By Mandy Morgan
Starting anything new, though it happens often in college, takes time, work and patience. The same goes for starting a new fraternity, something that the boys of ATO — Alpha Tau Omega — are learning this semester.
However, starting up a fraternity has not really been an additional load for them to deal with, instead it’s given them more direction.
“[The fraternity’s national consultants] kept reiterating that this is meant to be a supplement for our college career,” David Steiner, secretary of the fraternity, said. “They don’t want us to sacrifice our academics. They don’t want it to take away from school.”
The idea began when a friend came to Steiner and his buddies and proposed trying it out. At first they didn’t want what they thought a fraternity was: “the Hollywood version,” as Steiner put it. “We decided that wasn’t what we wanted.”
However, after educating themselves and delving into what being in a fraternity was about, they decided that starting one with a group of friends who all shared similar goals wasn’t a bad idea. They began looking for a fraternity that USU didn’t already have, and found ATO, a Christian-based fraternity, with headquarters in Indiana.
“We looked at a couple of fraternities, but we chose ATO because we really liked the values and ideals they presented,” said Ian Thorley, chaplain for the colony. “Plus they were very old, had very long traditions that we liked.”
For Thorley, a senior in French, the fraternity was a way to improve his own life and the lives of the people around him. Thorley, as colony chaplain, is the spiritual leader for the fraternity and is specifically in charge of helping keep the brotherhood strong amongst the members.
“The chaplain mostly focuses on setting things up to spend some time with each other,” Thorley said. “To keep having that friendship and brotherhood.”
To Steiner, establishing a new brotherhood isn’t much different than what he has already been doing the last few years with his own friends.
“A lot of these guys have been the friends we’ve hung out with for a while. Now we’re just giving purpose to hanging out and our friendships,” Steiner said. “We have purpose in mind, now.”
At the beginning of the semester, two national consultants came and helped the group — technically called an “interest group” before colonization — to recruit and start everything up. By two weeks, at the conclusion of interest group, the fraternity had grown from 12 guys to 22, and they were able to colonize.
“We had an official colonization ceremony; we’re recognized on campus by USU and recognized as ATO nationally,” Steiner said.
After the ceremony, which took place on Sept. 15, the consultants left and the colony was “basically kicked out of the nest, to see if we can fly,” said Steiner.
When it comes to goals that the fraternity has collectively, a requirement for charter-ship, there are specific national goals the colony must meet before they can have their own chapter.
It takes 12 to 18 months of operating as a colony before they can charter, and they must also have a minimum of 45 recruitments. After these goals have been met, they can officially start their own chapter and they can begin initiating members and have an official house.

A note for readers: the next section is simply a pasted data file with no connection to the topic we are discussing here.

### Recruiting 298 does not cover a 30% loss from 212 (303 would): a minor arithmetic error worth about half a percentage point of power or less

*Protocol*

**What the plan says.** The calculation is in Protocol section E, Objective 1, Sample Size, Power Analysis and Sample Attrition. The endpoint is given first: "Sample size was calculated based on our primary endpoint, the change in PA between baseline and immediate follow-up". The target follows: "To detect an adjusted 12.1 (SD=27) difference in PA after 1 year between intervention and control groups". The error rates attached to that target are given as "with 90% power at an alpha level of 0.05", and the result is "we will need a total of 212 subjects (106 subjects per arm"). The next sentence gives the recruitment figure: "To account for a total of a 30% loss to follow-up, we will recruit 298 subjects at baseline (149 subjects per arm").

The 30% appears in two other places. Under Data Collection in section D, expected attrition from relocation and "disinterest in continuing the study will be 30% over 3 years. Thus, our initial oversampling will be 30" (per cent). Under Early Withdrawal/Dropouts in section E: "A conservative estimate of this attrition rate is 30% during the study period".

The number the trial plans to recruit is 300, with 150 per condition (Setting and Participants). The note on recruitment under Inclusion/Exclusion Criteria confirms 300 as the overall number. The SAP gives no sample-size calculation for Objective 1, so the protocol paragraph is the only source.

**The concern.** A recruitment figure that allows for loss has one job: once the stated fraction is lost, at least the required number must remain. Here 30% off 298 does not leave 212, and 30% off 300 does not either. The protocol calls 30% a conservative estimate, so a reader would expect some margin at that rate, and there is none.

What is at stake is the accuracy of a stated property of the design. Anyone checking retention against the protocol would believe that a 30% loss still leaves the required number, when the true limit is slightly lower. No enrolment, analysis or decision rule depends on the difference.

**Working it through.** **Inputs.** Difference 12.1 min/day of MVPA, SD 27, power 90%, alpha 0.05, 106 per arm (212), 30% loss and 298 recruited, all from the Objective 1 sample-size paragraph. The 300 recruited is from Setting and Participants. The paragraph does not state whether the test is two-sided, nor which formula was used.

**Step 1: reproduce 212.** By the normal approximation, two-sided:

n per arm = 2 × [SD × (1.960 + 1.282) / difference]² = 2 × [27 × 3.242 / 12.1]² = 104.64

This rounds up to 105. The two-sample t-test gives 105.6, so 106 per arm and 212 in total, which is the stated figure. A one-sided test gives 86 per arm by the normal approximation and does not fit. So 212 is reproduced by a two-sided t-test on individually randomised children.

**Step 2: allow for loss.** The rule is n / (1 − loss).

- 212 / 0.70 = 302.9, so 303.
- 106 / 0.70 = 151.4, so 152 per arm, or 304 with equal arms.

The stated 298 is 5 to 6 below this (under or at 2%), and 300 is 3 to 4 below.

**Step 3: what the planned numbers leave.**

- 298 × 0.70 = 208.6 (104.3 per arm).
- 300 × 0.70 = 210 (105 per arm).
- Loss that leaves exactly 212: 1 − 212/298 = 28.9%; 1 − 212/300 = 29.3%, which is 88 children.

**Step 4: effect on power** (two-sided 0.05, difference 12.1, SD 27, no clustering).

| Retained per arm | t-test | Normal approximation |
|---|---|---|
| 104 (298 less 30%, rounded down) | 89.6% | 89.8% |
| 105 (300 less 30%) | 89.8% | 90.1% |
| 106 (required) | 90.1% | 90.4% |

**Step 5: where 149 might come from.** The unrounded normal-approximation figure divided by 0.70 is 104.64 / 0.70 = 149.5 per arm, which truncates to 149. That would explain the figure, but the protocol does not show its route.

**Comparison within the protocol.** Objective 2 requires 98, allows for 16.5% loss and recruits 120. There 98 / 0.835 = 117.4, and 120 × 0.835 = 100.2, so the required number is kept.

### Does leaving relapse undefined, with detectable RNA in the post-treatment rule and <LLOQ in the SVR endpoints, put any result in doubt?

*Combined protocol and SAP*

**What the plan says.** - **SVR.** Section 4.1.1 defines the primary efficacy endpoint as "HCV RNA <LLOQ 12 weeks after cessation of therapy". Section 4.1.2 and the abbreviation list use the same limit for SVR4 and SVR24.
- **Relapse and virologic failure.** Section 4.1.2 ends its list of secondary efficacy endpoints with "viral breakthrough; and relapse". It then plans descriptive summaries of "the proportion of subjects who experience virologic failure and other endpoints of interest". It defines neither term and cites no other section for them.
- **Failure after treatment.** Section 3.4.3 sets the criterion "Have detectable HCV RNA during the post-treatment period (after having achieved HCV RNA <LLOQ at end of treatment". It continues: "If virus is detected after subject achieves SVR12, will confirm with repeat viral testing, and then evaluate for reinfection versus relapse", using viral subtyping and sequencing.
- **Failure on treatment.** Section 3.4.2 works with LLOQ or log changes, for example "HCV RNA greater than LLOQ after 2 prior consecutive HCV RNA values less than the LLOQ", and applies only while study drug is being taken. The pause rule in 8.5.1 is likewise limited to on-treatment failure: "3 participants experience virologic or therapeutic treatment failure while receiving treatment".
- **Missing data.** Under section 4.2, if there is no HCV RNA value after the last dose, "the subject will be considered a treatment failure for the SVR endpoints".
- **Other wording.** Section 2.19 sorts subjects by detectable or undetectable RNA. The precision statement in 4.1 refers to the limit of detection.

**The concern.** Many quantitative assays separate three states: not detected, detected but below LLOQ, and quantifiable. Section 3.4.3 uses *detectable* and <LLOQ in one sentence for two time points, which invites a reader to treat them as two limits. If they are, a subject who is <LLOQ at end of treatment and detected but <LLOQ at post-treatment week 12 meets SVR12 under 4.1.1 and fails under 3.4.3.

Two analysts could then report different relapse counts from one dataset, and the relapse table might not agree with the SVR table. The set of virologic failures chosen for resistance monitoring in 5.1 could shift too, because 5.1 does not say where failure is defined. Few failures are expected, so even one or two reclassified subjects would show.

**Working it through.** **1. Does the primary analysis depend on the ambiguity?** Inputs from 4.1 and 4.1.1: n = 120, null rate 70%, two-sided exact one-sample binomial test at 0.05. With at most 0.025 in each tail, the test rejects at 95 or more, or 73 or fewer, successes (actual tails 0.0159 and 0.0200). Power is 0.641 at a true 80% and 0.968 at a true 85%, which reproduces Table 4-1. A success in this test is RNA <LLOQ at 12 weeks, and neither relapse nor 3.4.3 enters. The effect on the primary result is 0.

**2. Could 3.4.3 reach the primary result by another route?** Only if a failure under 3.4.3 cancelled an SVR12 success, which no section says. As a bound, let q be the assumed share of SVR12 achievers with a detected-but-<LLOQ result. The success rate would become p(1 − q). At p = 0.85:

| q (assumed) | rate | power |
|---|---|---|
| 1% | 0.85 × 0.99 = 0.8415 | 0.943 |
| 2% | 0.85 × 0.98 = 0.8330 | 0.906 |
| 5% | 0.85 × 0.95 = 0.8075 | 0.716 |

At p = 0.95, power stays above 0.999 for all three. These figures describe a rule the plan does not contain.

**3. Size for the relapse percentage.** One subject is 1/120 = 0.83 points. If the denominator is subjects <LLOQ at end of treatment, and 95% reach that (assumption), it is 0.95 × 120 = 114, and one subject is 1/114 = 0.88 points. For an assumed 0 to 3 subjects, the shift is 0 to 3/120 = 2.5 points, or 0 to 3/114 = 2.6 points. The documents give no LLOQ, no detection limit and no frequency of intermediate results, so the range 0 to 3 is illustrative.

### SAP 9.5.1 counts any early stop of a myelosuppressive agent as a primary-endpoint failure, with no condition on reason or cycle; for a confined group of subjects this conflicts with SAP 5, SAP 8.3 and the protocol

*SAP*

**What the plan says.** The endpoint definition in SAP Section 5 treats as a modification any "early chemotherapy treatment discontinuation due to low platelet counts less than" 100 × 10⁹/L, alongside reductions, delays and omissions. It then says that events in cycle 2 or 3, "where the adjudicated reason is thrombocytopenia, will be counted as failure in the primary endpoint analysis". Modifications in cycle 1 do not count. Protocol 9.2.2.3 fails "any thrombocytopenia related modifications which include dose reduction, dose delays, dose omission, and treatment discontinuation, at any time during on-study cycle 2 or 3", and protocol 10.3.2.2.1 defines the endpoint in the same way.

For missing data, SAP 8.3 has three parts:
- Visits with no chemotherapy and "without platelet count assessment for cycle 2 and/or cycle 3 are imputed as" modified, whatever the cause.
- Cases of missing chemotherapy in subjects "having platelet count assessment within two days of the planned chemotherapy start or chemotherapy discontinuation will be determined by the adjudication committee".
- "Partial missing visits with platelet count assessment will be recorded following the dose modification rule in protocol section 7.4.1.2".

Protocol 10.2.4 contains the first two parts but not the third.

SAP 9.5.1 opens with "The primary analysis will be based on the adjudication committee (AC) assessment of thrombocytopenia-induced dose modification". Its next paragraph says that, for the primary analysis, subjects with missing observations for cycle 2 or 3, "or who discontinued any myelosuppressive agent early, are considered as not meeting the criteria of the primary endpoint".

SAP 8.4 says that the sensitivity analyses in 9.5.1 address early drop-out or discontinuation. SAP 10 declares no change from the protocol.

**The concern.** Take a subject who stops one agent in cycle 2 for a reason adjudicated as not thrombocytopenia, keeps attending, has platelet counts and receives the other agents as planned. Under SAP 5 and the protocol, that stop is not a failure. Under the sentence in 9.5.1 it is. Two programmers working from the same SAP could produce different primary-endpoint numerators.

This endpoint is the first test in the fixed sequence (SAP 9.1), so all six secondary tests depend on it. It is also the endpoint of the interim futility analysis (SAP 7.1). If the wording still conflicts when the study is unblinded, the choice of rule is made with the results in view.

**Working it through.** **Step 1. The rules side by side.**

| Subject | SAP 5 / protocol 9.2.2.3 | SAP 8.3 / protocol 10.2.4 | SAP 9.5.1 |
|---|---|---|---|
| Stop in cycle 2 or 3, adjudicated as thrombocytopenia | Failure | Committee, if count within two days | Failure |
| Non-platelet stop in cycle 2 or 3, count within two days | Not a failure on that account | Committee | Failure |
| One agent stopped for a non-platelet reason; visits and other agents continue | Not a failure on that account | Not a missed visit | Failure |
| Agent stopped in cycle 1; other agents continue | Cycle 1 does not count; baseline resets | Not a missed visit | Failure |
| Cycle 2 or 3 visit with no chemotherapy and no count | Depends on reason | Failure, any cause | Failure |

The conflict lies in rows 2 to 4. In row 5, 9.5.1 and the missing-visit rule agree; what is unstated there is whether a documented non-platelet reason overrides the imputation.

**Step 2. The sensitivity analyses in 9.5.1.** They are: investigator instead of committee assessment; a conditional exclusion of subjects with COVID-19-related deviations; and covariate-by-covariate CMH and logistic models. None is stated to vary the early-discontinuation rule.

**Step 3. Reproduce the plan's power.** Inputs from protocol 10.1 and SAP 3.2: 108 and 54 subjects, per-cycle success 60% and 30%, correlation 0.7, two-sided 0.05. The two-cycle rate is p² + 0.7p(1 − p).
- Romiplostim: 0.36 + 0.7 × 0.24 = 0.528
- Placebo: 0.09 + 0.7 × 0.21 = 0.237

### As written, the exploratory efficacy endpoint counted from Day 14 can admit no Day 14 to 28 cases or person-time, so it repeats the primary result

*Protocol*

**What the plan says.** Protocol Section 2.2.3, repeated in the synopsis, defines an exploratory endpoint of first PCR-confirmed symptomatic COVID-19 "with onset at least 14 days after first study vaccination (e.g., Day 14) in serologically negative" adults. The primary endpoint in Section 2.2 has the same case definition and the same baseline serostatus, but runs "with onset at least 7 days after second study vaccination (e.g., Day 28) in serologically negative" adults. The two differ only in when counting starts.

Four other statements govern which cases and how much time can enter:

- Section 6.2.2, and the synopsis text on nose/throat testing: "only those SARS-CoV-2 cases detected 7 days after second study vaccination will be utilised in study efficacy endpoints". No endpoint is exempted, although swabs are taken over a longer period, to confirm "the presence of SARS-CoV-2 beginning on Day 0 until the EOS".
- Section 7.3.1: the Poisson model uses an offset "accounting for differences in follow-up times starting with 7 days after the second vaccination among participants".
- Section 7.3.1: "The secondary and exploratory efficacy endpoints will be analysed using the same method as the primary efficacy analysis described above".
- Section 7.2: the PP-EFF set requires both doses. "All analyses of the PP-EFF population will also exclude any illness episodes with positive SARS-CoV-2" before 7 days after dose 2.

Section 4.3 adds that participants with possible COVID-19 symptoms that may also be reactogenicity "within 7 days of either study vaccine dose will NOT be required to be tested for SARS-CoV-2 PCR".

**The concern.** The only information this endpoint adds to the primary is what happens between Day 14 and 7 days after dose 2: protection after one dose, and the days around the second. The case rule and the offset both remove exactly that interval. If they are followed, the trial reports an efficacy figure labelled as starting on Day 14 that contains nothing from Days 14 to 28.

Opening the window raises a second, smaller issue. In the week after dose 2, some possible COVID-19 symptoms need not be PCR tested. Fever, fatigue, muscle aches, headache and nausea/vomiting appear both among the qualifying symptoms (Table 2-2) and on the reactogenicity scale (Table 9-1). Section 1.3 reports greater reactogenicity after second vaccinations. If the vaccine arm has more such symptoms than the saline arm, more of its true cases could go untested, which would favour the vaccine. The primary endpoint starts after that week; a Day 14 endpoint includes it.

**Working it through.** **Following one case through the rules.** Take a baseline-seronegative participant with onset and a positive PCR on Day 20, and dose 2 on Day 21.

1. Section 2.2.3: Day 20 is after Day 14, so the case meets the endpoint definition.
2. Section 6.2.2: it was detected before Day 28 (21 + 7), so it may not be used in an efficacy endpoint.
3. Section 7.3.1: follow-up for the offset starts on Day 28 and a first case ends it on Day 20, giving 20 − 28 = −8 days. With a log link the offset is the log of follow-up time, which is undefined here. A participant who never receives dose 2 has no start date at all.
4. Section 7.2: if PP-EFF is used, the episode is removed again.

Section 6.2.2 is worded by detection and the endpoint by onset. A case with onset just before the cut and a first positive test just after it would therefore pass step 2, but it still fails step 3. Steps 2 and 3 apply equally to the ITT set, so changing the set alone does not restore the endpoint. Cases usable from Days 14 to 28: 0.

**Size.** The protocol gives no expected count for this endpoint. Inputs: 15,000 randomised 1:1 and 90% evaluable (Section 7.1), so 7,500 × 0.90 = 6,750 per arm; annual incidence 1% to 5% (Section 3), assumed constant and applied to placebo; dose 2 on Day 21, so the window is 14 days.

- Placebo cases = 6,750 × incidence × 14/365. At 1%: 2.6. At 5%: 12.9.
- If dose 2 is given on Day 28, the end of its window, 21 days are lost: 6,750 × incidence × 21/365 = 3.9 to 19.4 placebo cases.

What the current members of ATO figure is that they need to recruit younger, “quality guys,” Thorley said, since many of the existing members will be graduating in the next year, ATO wants everything to continue as smoothly as possible.
There are also academic requirements the fraternity must meet, both as individuals and as a group — such as maintaining a collective 2.8 average GPA.
“Personally I would like us to be seen as a fraternity of academic excellence,” Thorley said. Right now the group’s cumulative GPA is 3.5. Within all of ATO, the highest GPA nationally is a 3.57. Thorley believes they can beat it. “It’s just another reason to do as well in school as possible,” he said.
Ultimately, the fraternity’s goals for the year revolve around three different concepts: recruiting, service and academics, Thorley said.
Most fraternities and sororities identify with a specific philanthropy, and because ATO doesn’t identify with one nationally, a goal of the group is to find one.
As for the service, each member of ATO is required to do at least 15 hours of volunteer service, as well as hold a certain number of charity events, Steiner said.
“It’s a good way to have something to push us a little bit,” he added. “Honestly, how I see it is as a reason to do those things with my group of friends now.”
As for the welcome from the rest of the Greek community, “so far we’ve been pretty warmly welcomed,” Steiner said. “Everyone’s pretty excited to have a new fraternity around.”
When the colonization ceremony was held, a lot of other Greeks came, which the guys of ATO really appreciated, he said. They have already done an “exchange” which is like a big group date with girls from the local sororities.
“They love us and we love hanging out with them. It’s really cool,” Steiner said.
In all aspects, the guys of ATO are prepared to take on whatever comes their way and are excited to be beginning something new and big at USU.
Thorley’s advice for students considering involvement in the Greek community?
“I wasn’t involved my first couple of years, and since I got more involved I’m having a lot more fun,” Thorley said. “When I started, I felt like more of a student at USU, and this is one more way to be involved, a way to make USU mine.”